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The Web We Weave

By Dr. Selwyn R. Cudjoe
February 21, 2017

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As I indicated in Part 1 of my article, Sherma Batson, my second cousin, died of a massive aneurism at Blackpool, England on January 8, 2017. She was buried in Stevenage, England on February 3, 2017. On the same day, the London Guardian ran an obituary by Howard Rooke, her husband. Two days later, the Trinidad Express ran my eulogy on Sherma's life. On the same day the Dallas Morning News (US) ran a front-page story, "A Black Dallas family 'did everything America said we should' but still endures racism" on its front pages on my elder daughter's family.

But fate is a fickle thing; sometimes it is even more ubiquitous than fiction. On January 9, a day after Sherma was struck down, Deputy First Class Norman Lewis, another cousin, was killed in the line of duty in Orlando, Florida, as he pursued suspect Markeith Lloy who was wanted by the police for the death of Orlando Police Sergeant, Debra Clayton.

Norman was the grandson of my great aunt, Laura Lewis, one of the daughters of James Bell and Mary Gomes, who married Henry Attaway Lewis, a Grenadian. Aunt Laura gave birth to seven children: Henry Attaway (Jr.), John, Andrew, Joan, Maxwell, Patricia and Mary. My mother Carmen, nee Batson, was Joan's godmother.

Aunt Laura lived in Curepe where most of her children were born. In 1949, she left Trinidad by boat to reside in Brooklyn, New York. John married Mary with whom he had nine children. Later, they were divorced. John then married Norma and moved to Miami. Norman, who came out of that union, was tragically killed in Miami.

Norman graduated from the University of Central Florida and joined the Orange County Sheriff's Office (OCSO) in 2005. At his funeral, OCSO Sherriff Jerry Demings awarded Norman a posthumous Purple Heart to honor his heroism. Orange County Mayor Teresa Jacobs declared January 15th "Deputy First Class Norman Lewis Day." His funeral service was held at the First Baptist Church in Orlando on January 15, 2017. "Outside the church there was a motorcade memorial for Lewis, a member of OSCO's Motor and DUI unit, and a helicopter flyover in 'missing man' formation."

On Thursday, January 12, 2017, Stevenage Comet ran the following headline on its front page: "Town's tribute for 'our Angel.'" Nothing could capture in a better way, how much Sherma meant to her town and how much she had given to its inhabitants. The newspaper continued: "The Comet has been inundated by heartfelt tributes to former Stevenage mayor and inspired community activist Sherma Batson who died suddenly at the age of 59 on Sunday evening."

But Sherma did not belong only to Stevenage and Europe. In 2001, she returned to Trinidad to be one of the major speakers at the symposium, "African People and Money" that was sponsored by the National Empowerment Association of Trinidad and Tobago. There is good reason why Sharon Tayor, Stevenage Borough Council leader and close colleague of Sherma's announced on January 12: "I have had messages from people all over our country, from Europe and across the boundaries of party politics. It is a tribute to her that she touched so many lives in so many different ways."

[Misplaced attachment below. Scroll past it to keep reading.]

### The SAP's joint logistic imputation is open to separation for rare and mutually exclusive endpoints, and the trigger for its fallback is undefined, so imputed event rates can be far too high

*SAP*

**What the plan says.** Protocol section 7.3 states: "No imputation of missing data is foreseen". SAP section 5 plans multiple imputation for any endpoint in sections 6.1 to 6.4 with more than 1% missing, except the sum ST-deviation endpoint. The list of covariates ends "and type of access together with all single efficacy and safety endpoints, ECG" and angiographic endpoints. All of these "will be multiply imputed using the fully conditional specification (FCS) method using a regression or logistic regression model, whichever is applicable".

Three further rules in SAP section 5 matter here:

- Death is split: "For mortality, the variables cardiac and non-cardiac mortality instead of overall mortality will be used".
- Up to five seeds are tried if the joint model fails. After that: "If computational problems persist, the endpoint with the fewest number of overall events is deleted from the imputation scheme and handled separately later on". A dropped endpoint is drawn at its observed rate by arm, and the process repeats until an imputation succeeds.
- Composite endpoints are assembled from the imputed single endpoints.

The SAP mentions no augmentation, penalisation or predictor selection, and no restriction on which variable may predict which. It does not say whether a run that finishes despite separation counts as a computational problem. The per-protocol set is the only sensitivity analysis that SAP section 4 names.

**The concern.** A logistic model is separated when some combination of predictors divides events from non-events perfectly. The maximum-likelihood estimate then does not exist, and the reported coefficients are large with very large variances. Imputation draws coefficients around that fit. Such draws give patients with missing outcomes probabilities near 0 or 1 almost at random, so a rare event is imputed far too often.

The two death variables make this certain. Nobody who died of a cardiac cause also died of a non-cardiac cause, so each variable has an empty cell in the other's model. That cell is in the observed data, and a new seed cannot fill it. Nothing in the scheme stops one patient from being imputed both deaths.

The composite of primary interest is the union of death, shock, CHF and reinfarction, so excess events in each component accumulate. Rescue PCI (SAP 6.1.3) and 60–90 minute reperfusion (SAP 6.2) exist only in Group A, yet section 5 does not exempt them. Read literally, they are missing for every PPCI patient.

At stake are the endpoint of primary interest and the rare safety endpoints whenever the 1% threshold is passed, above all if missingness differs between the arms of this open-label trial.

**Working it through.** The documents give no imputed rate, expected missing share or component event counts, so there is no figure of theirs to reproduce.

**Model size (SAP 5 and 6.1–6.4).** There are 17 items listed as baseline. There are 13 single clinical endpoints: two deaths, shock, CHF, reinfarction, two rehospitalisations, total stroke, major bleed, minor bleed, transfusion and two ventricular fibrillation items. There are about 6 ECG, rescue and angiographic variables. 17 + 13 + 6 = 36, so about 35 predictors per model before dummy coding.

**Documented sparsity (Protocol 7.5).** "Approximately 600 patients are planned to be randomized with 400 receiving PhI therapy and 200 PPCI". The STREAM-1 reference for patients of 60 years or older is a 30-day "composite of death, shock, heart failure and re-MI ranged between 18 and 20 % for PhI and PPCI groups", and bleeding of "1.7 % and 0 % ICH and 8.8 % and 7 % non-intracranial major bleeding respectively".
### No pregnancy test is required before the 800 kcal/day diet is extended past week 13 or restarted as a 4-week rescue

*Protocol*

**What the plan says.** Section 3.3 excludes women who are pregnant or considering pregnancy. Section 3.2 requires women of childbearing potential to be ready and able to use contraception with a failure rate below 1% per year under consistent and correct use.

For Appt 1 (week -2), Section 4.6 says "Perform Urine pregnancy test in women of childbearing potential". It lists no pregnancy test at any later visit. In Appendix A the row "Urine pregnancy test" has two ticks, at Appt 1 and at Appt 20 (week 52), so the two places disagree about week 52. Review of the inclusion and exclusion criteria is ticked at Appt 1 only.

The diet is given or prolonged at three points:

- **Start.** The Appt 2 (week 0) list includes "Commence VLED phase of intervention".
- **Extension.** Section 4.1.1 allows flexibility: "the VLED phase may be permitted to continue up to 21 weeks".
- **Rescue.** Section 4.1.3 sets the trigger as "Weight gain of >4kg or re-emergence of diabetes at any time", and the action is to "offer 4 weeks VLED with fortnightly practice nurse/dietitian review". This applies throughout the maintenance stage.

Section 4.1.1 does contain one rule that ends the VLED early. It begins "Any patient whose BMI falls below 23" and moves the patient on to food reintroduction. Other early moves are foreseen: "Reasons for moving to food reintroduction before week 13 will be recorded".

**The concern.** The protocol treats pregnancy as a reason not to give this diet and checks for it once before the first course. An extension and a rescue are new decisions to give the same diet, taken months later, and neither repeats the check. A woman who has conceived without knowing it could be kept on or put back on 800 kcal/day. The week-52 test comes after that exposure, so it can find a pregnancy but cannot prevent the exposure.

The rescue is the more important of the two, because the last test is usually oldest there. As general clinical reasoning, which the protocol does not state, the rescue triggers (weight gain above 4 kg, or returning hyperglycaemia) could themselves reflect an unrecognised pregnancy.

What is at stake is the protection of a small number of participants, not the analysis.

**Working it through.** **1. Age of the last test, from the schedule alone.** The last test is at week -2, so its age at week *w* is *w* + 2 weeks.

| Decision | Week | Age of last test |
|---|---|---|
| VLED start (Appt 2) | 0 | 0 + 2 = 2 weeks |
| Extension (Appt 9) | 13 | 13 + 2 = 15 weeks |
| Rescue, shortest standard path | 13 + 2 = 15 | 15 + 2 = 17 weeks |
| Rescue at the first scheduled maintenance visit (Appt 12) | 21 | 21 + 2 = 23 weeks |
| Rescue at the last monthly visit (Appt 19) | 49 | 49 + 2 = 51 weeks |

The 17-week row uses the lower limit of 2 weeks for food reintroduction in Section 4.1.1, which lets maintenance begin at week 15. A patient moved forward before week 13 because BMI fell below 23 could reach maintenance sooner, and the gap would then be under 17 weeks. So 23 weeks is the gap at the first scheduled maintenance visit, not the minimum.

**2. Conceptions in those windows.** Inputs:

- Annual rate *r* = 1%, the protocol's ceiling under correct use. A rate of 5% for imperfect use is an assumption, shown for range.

Norman and Sherma were sent off to the other world with great fanfare from the towns that adopted them: one in England, another in the United States. They were taken from us much too early: Sherma was 59; Norman was 35. As the dignitaries of these towns paid their tribute to these two giants, I wondered if they knew that they arose from humble homes in Trinidad, West Indies.

I knew my grandmother Rose, Tantie May, Tantie Lulu, Tantie Amy and Aunt Laura. They were long livers. Tantie May lived to over 100 years. She was the grandmother of Neville de Verteuil, Deputy Director of Trinidad Customs. Norman and Sherma did not know their ancestors. Nor could they have known that the Portuguese who came from Fayal and Madeira in July 1834 were the first indentured laborers to work on the sugar estates of Trinidad. William Hardin Burnley, the biggest slave owner in the country, noted that their work on the sugar estates, in every respect, "was found to be equal to that of the Negroes most accustomed to it."

We do not know the web we will weave when we set out on our life's journeys. Ours is neither to ask why nor wherefore but to live the best lives we can. At her funeral, the Munirah Theatre Company recited "In Remembrance of Sherma," a poem they composed in her honor. It read in part: "Take the Trini sun and sand,/ fashioned into a brilliant smile/to light the deepest grey of England/with beauty and with style... Take her passion and her desire/to be the voice of those unheard... / a shinning star, she did her part./ What a woman, what a life!/her mission to create a better world/We celebrate and miss you Sherma/A diamond, a gem, a pearl."

Sherma and Norma: Go home in peace.

Proffessor Cudjoe's email address is He can be reached @ProfessorCudjoe.

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